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Current time:0:00Total duration:7:07

CCSS.Math:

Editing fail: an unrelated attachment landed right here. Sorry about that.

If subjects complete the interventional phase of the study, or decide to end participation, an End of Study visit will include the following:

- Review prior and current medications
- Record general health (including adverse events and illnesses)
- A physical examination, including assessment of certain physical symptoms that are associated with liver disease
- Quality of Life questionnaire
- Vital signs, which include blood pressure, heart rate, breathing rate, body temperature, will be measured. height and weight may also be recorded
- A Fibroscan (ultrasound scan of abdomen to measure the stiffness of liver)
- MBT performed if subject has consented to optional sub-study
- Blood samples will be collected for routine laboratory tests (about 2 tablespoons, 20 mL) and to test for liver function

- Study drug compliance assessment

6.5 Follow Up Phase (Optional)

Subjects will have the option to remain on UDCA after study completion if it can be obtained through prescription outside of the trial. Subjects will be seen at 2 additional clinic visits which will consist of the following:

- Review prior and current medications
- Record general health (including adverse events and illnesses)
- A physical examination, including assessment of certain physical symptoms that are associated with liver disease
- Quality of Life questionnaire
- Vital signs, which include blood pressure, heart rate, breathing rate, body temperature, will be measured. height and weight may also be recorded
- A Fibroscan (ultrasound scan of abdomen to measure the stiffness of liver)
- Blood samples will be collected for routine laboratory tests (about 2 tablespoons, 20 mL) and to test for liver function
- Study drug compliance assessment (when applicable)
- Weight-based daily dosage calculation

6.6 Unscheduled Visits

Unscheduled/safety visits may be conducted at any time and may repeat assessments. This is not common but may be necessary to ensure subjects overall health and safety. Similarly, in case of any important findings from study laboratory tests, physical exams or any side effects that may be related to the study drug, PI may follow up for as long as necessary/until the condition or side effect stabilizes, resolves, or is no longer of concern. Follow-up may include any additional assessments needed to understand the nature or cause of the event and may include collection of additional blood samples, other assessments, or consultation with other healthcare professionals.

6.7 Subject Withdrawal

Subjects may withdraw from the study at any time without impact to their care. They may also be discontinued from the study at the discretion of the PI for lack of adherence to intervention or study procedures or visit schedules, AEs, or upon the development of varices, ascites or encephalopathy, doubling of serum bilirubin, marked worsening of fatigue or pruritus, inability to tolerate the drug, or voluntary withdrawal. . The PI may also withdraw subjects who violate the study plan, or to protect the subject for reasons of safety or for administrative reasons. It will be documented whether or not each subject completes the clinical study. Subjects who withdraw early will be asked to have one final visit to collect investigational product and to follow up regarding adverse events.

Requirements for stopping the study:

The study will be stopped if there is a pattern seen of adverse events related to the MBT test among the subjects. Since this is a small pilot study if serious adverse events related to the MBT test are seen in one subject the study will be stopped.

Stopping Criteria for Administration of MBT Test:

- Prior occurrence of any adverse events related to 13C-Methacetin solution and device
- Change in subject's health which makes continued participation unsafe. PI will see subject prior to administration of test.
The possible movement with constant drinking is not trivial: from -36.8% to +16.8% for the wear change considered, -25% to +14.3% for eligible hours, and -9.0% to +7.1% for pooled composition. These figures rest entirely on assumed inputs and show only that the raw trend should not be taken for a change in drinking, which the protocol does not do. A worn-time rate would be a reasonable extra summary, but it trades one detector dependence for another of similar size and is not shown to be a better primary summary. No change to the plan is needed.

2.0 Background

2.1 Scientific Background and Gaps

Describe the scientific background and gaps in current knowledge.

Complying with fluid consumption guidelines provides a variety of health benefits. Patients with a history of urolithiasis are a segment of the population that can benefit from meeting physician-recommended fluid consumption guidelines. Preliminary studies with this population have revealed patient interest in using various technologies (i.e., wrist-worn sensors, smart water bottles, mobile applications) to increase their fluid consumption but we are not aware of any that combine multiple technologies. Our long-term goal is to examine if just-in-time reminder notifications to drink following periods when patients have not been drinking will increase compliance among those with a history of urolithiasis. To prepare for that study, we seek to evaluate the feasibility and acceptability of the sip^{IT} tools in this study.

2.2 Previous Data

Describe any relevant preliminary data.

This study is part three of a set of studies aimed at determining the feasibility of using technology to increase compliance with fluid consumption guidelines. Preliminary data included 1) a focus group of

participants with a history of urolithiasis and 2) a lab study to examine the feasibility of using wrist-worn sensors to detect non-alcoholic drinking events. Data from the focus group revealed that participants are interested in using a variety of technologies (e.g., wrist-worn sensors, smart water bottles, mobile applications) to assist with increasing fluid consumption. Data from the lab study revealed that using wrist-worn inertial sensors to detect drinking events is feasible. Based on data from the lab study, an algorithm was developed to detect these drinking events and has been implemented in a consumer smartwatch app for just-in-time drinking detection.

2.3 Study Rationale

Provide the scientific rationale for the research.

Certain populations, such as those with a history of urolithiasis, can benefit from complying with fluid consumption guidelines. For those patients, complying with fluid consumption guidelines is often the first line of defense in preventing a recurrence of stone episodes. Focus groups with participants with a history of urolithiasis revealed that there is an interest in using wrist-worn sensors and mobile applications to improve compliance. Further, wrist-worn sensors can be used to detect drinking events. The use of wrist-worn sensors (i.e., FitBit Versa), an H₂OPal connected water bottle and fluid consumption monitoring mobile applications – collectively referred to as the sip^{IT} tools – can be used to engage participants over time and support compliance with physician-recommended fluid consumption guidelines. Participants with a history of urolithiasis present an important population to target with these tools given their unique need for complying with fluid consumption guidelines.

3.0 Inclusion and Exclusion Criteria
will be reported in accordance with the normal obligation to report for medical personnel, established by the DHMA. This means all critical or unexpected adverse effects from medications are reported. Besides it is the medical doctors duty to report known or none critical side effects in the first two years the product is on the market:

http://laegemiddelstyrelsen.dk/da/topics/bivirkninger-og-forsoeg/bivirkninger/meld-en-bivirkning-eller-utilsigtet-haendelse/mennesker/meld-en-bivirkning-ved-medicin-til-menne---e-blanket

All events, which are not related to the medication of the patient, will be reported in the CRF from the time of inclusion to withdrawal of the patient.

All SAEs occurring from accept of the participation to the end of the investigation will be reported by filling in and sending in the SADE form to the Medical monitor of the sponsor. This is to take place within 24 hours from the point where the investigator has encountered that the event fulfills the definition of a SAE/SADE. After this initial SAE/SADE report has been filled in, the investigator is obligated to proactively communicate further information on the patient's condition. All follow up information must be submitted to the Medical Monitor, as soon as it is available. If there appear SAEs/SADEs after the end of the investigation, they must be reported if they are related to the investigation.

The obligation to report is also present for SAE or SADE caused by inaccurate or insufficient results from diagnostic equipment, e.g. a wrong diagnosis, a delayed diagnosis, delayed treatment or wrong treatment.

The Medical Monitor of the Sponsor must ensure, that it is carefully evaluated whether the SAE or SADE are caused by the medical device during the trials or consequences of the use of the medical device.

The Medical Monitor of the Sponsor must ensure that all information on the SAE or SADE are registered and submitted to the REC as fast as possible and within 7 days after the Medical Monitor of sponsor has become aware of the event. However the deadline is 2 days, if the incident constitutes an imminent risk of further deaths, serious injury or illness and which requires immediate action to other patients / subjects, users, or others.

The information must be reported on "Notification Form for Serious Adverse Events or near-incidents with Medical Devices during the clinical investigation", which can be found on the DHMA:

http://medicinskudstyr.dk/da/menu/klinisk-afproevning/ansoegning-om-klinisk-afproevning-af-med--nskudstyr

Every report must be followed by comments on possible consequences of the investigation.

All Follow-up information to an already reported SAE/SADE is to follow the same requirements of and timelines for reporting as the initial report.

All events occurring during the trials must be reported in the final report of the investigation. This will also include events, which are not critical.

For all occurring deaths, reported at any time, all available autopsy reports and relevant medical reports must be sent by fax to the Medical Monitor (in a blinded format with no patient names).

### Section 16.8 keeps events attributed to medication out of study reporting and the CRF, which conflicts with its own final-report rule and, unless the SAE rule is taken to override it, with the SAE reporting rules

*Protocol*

what I want to do in this video is familiarize ourselves with a very common class of sequences and this is arithmetic arithmetic sequences and they're usually pretty easy to spot their sequences where each term is a fixed number larger than the term before it so my goal here is to figure out which of these sequences or arithmetic sequences and then just so that we have some practice with some of the sequence notation I want to define them in either Express explicit functions of the term you're looking for the index you're looking at or as recursive definitions so first given that an arithmetic sequence is one where each successive term is a fixed amount larger than the previous one which of these are arithmetic sequences well let's look at this first one right over here to go from negative 5 to negative 3 we had to add two then to go from negative 3 to negative 1 you have to add two then to go from negative 1 to 1 you had to add 2 so this is clearly an arithmetic sequence we're adding the same amount every time and there's several ways that we could define the sequence we could say it's a sub N and you don't always have to use K this time I'll use n to denote our index from N equals 1 to infinity with and there's two ways we could define it we could either define it explicitly or we could define it recursively so if we wanted to define it explicitly we could write a sub n is equal to whatever the first term is in this case our first term is negative 5 it's equal to negative 5 plus we're going to add to 1 less times than the term we're at so for the second term we add 2 once for the third term we add 2 twice for the third for the fourth term we added from our base term we added 2 3 times so we're going to add 2 we're going to add positive 2 1 less than the index that we're looking at n minus 1 times so this is an explicit definition of this arithmetic sequence if I wanted to write it recursively I could say a sub 1 is equal to negative 5 and then each successive term for a sub to and greater so I could say a sub n is equal to a sub n minus 1 plus 3 each term is equal to the previous term plus or not 3 plus 2 so this is 4 for N greater than or equal to 2 so either of these either of these are completely legitimate ways of defining of defining the arithmetic sequence that we have here we can either define it explicitly or we could define it recursively now let's look at this sequence is this one arithmetic well we're going from 100 we add 7 107 114 or adding 714 to 121 we are adding 7 so this is indeed an arithmetic sequence just to be clear this is one and this is one right over here and we could write that this is the sequence a sub N and going from 1 to infinity of and we could just say a sub n if we want to define it explicitly is equal to 100 plus we're adding 7 every time and then each term the second term we added 7 once third term we add 7 twice so for the nth term we're going to add 7 n minus 1 times so this is an explicit definition of it and what we could also do it recursively we could also say we could also so just to be clear this this is one definition where we write it like this we write it like this or we could write a sub n from N equals 1 to infinity and either case I should write with with and if I want to define it recursively I could say a sub 1 is equal to 100 and then for a sub n for anything larger than 1 for any index above 1 a sub n is equal to the previous term plus plus 7 and once so we're done this is another way of defining it so in general if you wanted a generalizable way to a spot or defined an arithmetic sequence you could say an arithmetic sequence is going to be of the form a sub n if we're talking about an infinite 1 from N equals 1 to infinity if you wanted to find it explicitly you could say a sub n is equal to is equal to some constant which would essentially be the first term it would be some constant plus plus some number that you're incrementing or I guess this could be a negative number or decrementing by times n minus one so this is one way to define an arithmetic sequence in this case D was two in this case D is seven that's how much you're adding by each time and in this case K is negative five and in this case K is 100 the other way that you could if you wanted to write the recursive way of defining an arithmetic sequence generally you could say a sub one is equal to K and then a sub n is equal to a sub n minus one a given term is equal to the previous term plus D for N greater than or equal to two so once again this is explicit this is a recursive way of defining it and we would just write with there now the last question I have is is this one right over here an arithmetic sequence well let's check it out to start we start one then we add two then we add three so this is immediate give away this is not an arithmetic sequence now we are adding four we're adding a different amount every time so how could we so this first of all not this is not arithmetic this is not an arithmetic sequence but how could we define this since when we're trying to define our sequences so if we wanted to define it if we wanted to define it let's say listen we wanted to define it recursively so this could we could say this is equal to a sub n where n is starting at one and it's going to infinity with with will we'll say our base case a sub one is equal to one and then for n is two or greater a sub n is going to be equal to what so a sub two is the previous term plus two a sub 3 is a previous term plus 3 a sub four is the previous term plus four so it's going to be the previous term it's going to be the previous term plus whatever your index is Plus whatever your index is so this looks close but notice here we're changing the amount that we're adding based on what our index is we're adding the amount of index to the previous tournament so this is four and is greater than or equal to two well for an arithmetic sequence we're adding the same amount regardless regardless of what our index is here we're adding the index itself so this one is not arithmetic but it's an interesting sequence nonetheless